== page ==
The transistor 50 is, in this embodiment, an n-channel transistor with a current path coupled between the inverter output node 46 and ground. When the enable signal/EN is active (i.e., LOW), the transistor 50 is turned off and does not affect operation. When the enable signal/EN is inactive (i.e., HIGH), however, the transistor 50 is rendered conductive and holds the output node 46 in a low voltage state.

The embodiment CMOS receiver 40 features at least one additional transistor 52 coupled in parallel to either p-channel transistor 42 or n-channel transistor 44. In the example of FIG. 4, a p-channel transistor 52 is coupled in parallel to the input p-channel transistor 42. In other embodiments, an n-channel transistor (not shown) can be coupled in parallel to pull-down transistor 44. In some embodiment, multiple ones of these transistors can be included.

The transistor 52 can be switched on or off with the control signal TEMP, which is used to turn on or turn off switch 54. In this case, the switch 54 is an n-channel transistor with a current path coupled between the current path of the additional transistor 42 and the output node 46. The control signal TEMP is derived from the temperature sensor 58 (shown in FIG. 5). Adding or subtracting this p-channel transistor 52 to the circuit can change the PFET to NFET size ratio of the inverter 42/44 according to the value of the TEMP signal. Switching the TEMP signal according to a temperature threshold measured by the temperature sensor divides the CMOS receiver operation mode into two temperature segments (e.g., warmer or colder than the temperature threshold). By changing the PFET to NFET ratio, the switching threshold of the receiver can be changed. To refine the threshold adjustment, more “temperature segments” can be added by adding more p-channel and/or n-channel transistors in parallel. Each of these transistors would be controlled by different TEMP signal versions.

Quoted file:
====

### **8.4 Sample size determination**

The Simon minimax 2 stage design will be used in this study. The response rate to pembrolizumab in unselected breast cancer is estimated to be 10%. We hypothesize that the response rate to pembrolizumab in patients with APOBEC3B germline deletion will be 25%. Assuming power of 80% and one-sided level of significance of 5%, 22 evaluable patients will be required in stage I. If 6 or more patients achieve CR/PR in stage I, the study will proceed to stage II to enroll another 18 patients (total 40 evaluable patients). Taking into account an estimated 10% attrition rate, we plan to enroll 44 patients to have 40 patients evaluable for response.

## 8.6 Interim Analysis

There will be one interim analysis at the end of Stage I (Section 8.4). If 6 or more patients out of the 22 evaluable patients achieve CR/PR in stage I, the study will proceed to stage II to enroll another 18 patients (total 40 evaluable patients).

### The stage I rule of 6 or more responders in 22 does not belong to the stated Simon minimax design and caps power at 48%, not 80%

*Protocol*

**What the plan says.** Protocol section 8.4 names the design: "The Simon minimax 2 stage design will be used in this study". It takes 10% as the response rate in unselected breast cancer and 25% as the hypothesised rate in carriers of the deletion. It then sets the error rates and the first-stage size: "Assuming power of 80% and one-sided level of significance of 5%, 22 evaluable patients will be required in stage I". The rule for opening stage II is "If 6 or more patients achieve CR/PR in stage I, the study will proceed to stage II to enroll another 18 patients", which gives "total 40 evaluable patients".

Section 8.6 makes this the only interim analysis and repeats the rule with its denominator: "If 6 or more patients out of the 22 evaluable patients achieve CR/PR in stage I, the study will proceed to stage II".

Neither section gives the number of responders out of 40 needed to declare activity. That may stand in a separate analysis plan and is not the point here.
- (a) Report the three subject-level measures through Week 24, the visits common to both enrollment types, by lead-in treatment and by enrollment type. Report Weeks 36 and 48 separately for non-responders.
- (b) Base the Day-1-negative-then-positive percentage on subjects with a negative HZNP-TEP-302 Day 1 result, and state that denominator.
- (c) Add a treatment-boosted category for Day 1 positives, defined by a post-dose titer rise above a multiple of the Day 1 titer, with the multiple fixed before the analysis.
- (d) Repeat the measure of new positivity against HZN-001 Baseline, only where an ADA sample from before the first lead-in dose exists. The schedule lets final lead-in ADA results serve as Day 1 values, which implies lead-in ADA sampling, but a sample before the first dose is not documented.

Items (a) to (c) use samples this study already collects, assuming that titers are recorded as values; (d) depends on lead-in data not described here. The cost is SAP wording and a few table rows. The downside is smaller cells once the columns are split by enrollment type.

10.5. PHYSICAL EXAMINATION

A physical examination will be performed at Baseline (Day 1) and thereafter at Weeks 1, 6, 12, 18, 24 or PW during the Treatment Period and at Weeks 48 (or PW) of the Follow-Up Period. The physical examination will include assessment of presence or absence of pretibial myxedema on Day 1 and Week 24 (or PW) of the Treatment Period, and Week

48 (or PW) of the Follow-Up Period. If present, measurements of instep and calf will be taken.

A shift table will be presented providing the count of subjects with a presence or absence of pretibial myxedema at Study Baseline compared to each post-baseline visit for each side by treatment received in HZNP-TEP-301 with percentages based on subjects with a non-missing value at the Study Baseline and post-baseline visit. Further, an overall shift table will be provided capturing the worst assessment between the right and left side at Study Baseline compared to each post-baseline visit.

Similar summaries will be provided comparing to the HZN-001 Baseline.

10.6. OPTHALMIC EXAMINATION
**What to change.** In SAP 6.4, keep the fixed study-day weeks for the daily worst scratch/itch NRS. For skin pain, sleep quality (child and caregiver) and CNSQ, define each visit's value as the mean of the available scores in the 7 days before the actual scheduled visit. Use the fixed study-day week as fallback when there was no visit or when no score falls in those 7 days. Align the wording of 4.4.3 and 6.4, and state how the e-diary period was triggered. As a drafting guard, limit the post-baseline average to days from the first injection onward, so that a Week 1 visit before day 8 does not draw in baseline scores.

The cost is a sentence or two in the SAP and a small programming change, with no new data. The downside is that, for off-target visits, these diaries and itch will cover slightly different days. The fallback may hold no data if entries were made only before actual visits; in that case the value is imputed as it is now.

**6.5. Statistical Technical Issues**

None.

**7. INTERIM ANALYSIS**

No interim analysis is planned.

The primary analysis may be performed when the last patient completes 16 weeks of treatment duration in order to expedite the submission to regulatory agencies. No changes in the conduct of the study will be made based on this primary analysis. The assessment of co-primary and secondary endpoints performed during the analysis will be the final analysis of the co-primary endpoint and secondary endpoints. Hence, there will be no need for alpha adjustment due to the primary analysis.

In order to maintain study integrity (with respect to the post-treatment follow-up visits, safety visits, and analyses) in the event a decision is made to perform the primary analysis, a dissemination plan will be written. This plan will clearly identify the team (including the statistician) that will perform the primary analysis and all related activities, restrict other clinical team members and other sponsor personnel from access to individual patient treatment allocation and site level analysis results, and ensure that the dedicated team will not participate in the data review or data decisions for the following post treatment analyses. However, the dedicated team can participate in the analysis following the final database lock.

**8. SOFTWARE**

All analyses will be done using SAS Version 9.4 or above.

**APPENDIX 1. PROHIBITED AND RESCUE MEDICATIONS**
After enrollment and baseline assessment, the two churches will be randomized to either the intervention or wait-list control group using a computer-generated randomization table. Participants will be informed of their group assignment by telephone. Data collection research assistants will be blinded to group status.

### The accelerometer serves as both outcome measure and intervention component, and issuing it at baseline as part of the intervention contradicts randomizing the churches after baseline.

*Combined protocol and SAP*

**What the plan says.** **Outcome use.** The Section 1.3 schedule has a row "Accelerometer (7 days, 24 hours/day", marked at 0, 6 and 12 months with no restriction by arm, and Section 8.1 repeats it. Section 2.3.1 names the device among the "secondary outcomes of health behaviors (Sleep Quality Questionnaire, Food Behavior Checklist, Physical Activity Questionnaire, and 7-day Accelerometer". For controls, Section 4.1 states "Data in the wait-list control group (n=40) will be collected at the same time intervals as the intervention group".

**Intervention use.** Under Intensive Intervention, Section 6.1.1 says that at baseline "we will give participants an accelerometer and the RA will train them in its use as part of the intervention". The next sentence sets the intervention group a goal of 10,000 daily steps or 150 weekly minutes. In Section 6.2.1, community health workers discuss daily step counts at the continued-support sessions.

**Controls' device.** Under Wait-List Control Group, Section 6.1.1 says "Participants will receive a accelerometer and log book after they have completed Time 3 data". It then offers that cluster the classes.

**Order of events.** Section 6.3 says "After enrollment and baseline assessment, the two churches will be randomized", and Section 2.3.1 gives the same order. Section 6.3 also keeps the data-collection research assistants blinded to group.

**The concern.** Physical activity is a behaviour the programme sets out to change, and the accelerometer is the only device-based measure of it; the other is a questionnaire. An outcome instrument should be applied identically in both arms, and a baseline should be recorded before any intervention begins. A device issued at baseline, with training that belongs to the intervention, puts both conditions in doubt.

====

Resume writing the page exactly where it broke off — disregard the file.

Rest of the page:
In the preferred embodiment, the control signal TEMP is a digital signal that is in first binary state (e.g., high) when the device temperature exceeds a temperature threshold and is in a second binary state (e.g., low) when the device temperature is below the temperature threshold. In an alternate embodiment, the transistor 52 can be operated in its linear range by an analog control signal TEMP. In this example, the resistance, and therefore the amount of current flow, will be varied as the value of the signal TEMP varies through the operating range of the transistor 52.